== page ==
First, may I congratulate my hon. Friend Tom Levitt on securing this debate about one of Britain's lesser known but still extremely important craft skills? As some hon. Members may know, no serious gardener, anxious to keep his or her soil in good tilth, would be without a good quality riddle—and, as my hon. Friend has made clear, should they be in need of one, his constituent Michael Turnock is just the man to supply it.
Mr. Turnock and his one-man riddle-making business in Whaley Bridge are well known locally for their high-quality products. His skills have also attracted national interest, and that makes it all the more sad and surprising that, so far, Mr. Turnock has failed to find anyone who wants to take over his business, despite the efforts of Mr. Robin Wood, who has done a great deal to popularise crafts and to make everyone, including the Government, aware of their situation.
However, Mr. Turnock's story is, unfortunately, all too familiar. Mechanisation and new materials have taken over the labour-intensive and time-consuming processes required to make one particular type of tool by hand. In fact, estimates made in 2004 suggested that, along with Mr. Turnock's, only six businesses in England still make that sort of craft product—three horse collar makers, two besom broom producers and one oak spale basket maker. I think that my hon. Friend mentioned another maker, and I shall get that product from him after the debate.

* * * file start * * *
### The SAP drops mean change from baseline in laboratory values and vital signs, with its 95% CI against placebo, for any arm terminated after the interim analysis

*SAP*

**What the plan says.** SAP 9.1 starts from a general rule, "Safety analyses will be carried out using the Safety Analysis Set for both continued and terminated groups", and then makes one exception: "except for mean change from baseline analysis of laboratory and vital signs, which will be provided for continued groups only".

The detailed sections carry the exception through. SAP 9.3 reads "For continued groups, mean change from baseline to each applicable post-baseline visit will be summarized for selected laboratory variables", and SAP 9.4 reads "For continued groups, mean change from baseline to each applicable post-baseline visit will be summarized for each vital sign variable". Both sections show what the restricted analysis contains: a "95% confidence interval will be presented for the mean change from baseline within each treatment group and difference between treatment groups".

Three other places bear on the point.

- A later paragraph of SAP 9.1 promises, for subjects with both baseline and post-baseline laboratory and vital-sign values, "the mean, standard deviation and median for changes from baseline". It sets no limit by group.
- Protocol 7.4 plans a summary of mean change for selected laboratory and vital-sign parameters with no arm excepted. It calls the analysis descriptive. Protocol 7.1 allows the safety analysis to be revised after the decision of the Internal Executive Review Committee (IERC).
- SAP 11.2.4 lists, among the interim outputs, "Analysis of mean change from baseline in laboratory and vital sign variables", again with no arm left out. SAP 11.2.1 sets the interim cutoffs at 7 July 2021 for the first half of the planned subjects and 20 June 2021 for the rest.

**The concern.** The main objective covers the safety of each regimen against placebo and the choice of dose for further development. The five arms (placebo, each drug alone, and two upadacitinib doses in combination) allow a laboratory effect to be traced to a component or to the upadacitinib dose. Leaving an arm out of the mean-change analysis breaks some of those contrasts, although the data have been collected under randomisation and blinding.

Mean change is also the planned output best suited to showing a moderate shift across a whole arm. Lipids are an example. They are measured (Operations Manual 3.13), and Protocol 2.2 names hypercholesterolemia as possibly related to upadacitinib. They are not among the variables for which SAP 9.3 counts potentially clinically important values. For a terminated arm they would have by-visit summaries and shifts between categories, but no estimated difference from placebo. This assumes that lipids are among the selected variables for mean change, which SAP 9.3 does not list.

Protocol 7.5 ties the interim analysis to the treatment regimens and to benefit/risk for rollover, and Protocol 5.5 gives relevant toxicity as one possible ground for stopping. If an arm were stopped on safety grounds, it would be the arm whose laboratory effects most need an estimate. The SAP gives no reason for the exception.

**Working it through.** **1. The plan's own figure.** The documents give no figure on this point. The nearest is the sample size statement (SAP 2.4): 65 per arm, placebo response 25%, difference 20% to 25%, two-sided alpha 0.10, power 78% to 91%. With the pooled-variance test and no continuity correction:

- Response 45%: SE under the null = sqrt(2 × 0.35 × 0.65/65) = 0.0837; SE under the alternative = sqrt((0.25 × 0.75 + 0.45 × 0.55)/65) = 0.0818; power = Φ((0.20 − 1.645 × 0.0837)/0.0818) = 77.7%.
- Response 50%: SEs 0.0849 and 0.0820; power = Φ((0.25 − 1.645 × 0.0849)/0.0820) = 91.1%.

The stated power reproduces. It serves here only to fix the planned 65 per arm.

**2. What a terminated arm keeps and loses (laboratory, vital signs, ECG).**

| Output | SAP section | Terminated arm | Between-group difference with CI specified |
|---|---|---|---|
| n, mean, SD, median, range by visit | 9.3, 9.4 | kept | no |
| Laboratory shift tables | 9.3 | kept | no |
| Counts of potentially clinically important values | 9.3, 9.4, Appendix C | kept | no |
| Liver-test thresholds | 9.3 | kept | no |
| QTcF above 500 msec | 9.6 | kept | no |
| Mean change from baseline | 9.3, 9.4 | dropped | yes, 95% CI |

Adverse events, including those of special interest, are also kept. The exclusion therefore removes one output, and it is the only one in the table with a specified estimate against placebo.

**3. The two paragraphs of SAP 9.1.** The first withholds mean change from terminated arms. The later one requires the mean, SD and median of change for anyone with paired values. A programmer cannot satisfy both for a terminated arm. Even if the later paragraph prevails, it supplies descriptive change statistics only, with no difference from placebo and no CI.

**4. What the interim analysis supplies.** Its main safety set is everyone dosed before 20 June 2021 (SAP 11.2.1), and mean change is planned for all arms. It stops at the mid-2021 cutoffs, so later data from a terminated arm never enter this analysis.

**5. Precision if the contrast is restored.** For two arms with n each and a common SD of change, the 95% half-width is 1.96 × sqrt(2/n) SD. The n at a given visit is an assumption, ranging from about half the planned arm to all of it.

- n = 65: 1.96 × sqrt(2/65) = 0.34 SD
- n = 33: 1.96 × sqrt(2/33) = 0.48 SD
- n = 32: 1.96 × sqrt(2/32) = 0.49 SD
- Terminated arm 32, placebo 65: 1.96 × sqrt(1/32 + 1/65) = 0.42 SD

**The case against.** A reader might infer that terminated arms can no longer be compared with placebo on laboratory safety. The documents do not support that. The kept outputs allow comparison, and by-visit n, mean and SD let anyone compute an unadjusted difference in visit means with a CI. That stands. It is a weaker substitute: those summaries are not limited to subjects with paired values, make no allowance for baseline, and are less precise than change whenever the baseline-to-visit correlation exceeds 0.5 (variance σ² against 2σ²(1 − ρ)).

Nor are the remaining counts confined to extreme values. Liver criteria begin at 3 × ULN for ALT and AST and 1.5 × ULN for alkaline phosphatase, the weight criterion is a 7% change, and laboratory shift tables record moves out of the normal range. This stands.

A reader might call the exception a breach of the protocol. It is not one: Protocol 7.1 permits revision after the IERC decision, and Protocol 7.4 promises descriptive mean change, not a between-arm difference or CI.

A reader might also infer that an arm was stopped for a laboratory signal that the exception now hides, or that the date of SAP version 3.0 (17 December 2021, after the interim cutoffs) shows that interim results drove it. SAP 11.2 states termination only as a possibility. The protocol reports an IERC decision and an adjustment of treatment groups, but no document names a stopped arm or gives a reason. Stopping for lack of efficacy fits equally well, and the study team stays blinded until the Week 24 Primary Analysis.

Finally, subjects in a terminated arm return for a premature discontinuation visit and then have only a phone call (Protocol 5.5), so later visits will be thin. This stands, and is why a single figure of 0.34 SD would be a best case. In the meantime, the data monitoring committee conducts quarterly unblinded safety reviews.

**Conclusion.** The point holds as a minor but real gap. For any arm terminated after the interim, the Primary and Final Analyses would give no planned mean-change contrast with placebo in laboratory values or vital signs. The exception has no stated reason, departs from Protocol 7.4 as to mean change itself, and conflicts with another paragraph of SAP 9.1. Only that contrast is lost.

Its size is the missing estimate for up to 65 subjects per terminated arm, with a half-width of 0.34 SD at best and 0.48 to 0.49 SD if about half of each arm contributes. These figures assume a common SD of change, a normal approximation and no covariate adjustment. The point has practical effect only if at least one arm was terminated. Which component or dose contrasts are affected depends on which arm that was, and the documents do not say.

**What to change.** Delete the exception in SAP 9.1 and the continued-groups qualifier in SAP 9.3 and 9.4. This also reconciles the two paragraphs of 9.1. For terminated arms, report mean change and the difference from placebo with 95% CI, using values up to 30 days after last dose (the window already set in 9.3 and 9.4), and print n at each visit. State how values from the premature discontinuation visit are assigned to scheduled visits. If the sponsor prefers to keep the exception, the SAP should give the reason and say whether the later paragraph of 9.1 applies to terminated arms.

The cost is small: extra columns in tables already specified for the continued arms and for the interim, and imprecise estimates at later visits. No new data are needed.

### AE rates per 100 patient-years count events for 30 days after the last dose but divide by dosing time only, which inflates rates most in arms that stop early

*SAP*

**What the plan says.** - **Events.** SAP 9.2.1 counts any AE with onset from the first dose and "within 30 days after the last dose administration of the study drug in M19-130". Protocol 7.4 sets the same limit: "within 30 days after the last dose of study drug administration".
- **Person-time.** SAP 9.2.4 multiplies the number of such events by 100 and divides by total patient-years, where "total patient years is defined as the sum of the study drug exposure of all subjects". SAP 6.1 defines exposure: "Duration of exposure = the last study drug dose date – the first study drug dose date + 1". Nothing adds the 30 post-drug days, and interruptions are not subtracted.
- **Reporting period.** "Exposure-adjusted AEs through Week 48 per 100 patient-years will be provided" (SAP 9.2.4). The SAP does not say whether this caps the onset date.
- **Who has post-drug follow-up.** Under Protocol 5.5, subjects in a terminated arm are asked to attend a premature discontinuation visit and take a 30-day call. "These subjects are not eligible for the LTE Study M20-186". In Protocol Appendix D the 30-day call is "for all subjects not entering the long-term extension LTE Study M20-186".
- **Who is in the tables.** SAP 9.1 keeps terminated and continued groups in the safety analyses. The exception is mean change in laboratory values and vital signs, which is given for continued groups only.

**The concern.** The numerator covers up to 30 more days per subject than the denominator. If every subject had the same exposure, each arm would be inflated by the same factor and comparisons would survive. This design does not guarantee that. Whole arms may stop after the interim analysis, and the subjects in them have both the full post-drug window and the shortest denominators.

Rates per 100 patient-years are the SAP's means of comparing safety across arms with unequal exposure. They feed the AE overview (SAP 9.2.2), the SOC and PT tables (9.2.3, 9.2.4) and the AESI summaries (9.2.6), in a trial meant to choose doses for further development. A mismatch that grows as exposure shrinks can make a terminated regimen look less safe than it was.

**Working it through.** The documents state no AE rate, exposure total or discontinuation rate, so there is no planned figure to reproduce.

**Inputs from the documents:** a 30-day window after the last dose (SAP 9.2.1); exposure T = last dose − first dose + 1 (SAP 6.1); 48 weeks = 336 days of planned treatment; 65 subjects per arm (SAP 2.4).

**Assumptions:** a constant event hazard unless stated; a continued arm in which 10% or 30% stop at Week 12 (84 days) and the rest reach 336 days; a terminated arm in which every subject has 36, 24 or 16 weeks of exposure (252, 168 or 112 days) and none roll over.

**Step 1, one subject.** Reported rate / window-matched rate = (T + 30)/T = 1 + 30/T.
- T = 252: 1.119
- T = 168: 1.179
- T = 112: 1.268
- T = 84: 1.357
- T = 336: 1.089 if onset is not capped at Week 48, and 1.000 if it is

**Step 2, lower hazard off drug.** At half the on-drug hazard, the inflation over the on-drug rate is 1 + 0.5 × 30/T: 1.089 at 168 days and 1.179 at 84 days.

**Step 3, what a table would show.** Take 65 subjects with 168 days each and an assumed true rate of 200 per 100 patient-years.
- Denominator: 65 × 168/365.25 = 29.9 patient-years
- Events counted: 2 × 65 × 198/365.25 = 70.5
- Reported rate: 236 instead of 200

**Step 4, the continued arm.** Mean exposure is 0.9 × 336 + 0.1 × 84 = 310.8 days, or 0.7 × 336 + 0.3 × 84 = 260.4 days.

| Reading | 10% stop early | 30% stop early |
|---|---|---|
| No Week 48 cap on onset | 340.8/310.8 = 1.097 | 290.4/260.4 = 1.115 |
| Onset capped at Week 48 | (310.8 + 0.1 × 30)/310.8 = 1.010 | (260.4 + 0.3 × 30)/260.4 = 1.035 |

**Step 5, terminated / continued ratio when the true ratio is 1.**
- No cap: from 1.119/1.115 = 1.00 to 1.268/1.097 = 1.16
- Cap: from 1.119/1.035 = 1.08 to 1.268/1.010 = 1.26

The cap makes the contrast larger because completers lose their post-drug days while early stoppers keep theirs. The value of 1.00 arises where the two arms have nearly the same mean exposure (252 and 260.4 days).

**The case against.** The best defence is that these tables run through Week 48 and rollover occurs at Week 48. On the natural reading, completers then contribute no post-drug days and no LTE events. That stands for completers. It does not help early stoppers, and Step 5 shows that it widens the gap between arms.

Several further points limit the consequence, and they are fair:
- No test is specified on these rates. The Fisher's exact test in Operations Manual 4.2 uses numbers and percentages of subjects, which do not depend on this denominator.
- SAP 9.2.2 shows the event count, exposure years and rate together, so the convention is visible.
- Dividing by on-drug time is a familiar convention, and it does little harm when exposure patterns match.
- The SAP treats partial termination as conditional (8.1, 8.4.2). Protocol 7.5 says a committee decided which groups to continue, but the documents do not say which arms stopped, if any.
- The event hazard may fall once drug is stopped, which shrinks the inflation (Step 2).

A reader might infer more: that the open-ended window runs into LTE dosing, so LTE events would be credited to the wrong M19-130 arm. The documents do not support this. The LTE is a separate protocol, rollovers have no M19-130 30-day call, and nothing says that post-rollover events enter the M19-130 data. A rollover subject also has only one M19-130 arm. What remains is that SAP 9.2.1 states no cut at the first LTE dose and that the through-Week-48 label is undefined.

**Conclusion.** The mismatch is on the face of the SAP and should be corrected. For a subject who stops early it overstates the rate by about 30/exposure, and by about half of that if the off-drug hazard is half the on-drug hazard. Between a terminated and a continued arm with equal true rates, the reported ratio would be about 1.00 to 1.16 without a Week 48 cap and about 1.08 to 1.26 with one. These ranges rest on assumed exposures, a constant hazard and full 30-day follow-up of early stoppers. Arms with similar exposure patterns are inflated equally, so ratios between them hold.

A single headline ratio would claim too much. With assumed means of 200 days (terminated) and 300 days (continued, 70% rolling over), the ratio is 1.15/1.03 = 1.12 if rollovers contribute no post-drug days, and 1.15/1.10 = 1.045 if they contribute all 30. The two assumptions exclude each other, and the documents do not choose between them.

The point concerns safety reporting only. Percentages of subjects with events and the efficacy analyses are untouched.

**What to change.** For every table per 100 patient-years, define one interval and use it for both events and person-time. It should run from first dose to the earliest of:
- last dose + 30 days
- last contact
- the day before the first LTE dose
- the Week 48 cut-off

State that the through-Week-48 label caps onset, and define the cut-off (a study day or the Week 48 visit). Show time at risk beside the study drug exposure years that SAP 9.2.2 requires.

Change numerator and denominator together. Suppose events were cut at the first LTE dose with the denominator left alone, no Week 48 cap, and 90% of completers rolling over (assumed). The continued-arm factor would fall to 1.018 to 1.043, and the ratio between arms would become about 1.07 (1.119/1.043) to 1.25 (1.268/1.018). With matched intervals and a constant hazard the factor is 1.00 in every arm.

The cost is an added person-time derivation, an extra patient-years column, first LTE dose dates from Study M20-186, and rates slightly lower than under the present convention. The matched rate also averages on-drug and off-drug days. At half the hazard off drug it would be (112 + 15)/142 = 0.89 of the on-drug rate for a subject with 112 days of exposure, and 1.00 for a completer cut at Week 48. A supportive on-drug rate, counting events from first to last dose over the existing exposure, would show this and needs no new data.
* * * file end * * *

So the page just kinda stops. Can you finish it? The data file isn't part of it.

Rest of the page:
The picture is not much brighter even among better known crafts such as thatching, saddling or timber framing, where the number of people employed totals little more than 1,000. If as Mr. Turnock and others insist, craft products are in high demand, all that is missing are trainees or apprentices willing to take up placements in craft-based firms—
Motion lapsed (
Motion made, and Question proposed, That this House do now adjourn.—( Mr. Watts.)
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